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Browsing by Subject "δ15N"

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  • Salmi, Rebekka (2023)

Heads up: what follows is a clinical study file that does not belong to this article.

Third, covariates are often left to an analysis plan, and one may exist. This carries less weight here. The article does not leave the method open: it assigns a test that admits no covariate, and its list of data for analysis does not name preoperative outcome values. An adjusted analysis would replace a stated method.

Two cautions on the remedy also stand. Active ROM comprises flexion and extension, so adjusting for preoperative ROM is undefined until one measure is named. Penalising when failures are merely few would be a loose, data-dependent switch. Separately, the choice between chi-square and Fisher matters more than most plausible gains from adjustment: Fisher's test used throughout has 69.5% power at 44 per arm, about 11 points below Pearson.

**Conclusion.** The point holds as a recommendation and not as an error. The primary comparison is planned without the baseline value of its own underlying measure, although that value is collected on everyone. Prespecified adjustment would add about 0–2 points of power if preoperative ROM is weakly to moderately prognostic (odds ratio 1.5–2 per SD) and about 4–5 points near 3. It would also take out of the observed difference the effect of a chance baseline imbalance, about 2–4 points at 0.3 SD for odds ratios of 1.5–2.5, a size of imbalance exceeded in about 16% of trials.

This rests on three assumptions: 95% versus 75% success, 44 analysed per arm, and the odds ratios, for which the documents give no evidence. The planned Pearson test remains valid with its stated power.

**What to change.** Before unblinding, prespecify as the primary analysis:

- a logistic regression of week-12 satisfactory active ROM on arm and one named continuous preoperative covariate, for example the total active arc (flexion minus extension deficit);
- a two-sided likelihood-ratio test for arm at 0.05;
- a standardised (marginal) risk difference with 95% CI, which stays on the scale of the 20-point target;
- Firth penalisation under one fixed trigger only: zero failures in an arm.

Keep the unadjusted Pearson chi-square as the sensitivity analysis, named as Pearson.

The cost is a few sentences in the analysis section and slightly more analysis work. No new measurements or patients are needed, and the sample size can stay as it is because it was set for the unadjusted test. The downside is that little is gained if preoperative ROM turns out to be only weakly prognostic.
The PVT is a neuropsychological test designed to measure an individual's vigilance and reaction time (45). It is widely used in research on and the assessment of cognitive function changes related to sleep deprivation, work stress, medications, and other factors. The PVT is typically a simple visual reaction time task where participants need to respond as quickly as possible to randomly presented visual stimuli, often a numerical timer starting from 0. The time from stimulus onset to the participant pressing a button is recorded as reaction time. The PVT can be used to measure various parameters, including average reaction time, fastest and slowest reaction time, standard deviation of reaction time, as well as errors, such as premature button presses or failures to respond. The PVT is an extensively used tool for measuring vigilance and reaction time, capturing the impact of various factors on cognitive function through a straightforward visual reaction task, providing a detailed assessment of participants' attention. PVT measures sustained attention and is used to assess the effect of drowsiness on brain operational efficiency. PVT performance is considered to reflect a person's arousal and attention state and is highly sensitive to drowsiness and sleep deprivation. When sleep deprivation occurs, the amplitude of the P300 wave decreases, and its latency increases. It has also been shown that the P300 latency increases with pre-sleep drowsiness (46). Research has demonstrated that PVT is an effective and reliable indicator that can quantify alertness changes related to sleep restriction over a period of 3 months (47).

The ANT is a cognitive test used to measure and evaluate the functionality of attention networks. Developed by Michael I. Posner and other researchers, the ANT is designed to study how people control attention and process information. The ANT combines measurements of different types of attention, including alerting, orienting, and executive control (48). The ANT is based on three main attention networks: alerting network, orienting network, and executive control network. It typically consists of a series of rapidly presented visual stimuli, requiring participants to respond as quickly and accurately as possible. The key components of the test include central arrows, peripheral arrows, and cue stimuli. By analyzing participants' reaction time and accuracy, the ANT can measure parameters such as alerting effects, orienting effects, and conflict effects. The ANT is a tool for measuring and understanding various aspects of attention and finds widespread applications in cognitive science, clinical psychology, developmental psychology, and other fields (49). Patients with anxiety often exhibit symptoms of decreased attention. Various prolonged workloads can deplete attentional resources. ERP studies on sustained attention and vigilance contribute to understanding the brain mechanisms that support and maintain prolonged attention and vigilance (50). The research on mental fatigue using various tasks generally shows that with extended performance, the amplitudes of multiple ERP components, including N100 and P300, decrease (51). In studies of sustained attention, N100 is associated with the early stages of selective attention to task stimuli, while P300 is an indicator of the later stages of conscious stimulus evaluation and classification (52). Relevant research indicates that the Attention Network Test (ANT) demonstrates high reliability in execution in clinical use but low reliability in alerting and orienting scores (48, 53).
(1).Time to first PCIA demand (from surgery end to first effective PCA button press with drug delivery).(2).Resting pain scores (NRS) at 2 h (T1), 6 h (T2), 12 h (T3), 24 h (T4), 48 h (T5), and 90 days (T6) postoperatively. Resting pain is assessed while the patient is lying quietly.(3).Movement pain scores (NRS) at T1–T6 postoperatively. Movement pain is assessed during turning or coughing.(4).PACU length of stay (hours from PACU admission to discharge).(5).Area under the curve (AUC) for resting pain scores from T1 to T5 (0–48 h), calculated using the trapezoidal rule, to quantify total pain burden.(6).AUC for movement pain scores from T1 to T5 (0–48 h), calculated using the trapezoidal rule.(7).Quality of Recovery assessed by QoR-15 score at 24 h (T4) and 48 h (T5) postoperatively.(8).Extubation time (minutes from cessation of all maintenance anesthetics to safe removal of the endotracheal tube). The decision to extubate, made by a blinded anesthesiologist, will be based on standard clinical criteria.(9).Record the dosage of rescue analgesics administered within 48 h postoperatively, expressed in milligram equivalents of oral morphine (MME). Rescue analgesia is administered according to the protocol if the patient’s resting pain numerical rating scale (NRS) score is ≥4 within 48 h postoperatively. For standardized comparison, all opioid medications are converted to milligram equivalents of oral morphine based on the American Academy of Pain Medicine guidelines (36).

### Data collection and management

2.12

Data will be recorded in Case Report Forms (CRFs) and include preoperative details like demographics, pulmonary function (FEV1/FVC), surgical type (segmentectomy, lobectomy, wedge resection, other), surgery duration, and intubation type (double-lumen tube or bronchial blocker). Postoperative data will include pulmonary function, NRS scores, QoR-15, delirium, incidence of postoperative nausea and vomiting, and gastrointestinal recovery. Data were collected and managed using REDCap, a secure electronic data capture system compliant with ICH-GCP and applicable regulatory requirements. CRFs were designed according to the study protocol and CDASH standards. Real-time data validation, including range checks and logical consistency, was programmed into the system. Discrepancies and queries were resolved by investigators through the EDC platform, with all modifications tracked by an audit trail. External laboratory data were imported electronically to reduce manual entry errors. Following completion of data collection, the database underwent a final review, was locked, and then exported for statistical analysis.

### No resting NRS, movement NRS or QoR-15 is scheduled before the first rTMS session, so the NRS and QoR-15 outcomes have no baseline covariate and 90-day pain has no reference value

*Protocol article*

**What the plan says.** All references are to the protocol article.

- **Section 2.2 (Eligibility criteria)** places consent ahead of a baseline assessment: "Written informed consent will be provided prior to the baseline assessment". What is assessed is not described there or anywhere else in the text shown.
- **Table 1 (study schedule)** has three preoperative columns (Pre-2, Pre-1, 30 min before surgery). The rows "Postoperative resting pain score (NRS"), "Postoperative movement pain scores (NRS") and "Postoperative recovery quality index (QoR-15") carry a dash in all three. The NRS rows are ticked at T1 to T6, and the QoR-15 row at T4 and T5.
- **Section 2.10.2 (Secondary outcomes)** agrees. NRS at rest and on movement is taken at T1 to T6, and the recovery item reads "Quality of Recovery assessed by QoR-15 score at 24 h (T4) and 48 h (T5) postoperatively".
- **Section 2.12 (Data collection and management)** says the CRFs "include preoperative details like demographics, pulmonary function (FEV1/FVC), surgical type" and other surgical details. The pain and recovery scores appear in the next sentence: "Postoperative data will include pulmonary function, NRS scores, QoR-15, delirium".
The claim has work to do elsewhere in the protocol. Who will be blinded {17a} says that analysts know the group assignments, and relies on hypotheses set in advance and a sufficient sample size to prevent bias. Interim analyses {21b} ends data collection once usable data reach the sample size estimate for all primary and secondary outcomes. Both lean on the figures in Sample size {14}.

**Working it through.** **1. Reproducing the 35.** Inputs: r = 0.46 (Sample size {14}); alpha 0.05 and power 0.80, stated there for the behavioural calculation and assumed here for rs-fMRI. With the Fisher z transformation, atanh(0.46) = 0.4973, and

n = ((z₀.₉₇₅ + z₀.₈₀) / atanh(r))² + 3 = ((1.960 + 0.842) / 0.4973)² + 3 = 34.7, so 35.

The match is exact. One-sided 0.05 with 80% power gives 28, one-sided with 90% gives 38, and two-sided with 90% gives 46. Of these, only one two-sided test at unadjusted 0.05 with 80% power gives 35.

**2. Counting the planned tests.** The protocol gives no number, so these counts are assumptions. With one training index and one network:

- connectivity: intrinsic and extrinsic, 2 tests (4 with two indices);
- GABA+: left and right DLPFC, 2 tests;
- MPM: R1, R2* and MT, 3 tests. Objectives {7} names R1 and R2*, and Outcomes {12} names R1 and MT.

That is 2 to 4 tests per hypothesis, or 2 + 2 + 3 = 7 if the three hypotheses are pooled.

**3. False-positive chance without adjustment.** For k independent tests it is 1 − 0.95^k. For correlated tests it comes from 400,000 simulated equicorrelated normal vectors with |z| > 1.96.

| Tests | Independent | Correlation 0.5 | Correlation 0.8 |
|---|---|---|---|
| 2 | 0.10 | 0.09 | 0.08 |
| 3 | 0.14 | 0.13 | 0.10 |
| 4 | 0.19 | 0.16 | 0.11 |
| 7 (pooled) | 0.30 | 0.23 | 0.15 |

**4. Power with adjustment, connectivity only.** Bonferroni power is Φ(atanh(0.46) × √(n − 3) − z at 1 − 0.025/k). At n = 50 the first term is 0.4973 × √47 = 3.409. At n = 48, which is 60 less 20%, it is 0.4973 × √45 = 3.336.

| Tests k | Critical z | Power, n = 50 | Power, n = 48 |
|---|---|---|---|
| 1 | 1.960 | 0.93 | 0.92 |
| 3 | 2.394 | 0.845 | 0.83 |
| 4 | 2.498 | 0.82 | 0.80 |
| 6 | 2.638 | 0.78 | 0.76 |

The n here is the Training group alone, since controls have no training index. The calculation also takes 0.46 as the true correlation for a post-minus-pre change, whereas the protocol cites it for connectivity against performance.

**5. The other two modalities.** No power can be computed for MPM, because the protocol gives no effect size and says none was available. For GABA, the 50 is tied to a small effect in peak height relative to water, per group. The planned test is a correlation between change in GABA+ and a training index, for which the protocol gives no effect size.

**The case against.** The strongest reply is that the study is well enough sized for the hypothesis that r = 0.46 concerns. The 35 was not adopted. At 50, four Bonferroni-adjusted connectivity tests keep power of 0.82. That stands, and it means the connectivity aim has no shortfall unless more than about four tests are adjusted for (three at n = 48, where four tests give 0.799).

Global warming and anthropogenic activity will change the environmental conditions in the northern regions. For example, precipitation and river flow are expected to increase, the amount of organic matter ending up in the sea from land will increase, and its quality will change. The impact of changes in organic matter on northern coastal ecosystems and the carbon cycle is poorly known and these impacts need to be studied. In this study, the amount, quality and variations of organic matter accumulated in the surface sediments of the Bothnian Bay coastal areas in the northern part of the Baltic Sea and in the Liminka Bay over the past 100 years are studied by analyzing the concentrations of organic carbon and nitrogen (TOC and TN), C/N ratio, and the stable isotope ratios δ13C and δ15N, thus assessing environmental change in the coastal area of the Bothnian Sea. The accumulation of organic matter along the coast of Bothnian Bay is affected by both the proximity of the rivers and the land cover and land use of the river basin. More organic matter accumulates on the coasts (average 3.5 wt%) than further into the open sea (average 1.9 wt%). Contrary to presuppositions, there is no clear variation in the quality of organic matter between the coast and the open sea, but the observed change is north-south: in the northern areas, organic matter is more terrestrial and autochthonous, and in the southern areas it is more aquatic and allochthonous. The northern regions are characterized by large rivers with large amounts of forests and peatlands in the catchment areas. Further south, the rivers are smaller and carry less organic matter in quantity. Further north in the coastal ecosystem, the amount of primary production is lower and nitrogen does not limit primary production, as opposed to more southern areas. Primary production of ice may also have affected the organic matter deposited in the Bothnian Sea sediments. The amount of organic matter deposited in Liminka Bay has been on the rise over the past century, probably due to global warming, increased river flow and the impact of human activity. Based on the C/N ratio, the material has been more terrestrial in the 1930s to 1970s, after which the material has become more aquatic. In addition, aquatic primary production has increased in the Liminka Bay and nitrogen has begun to restrict primary production more. The study shows that climate and environmental change and human activities affect the amount and quality of organic matter in northern coastal areas, but further research is needed to determine more accurate ecosystem impacts.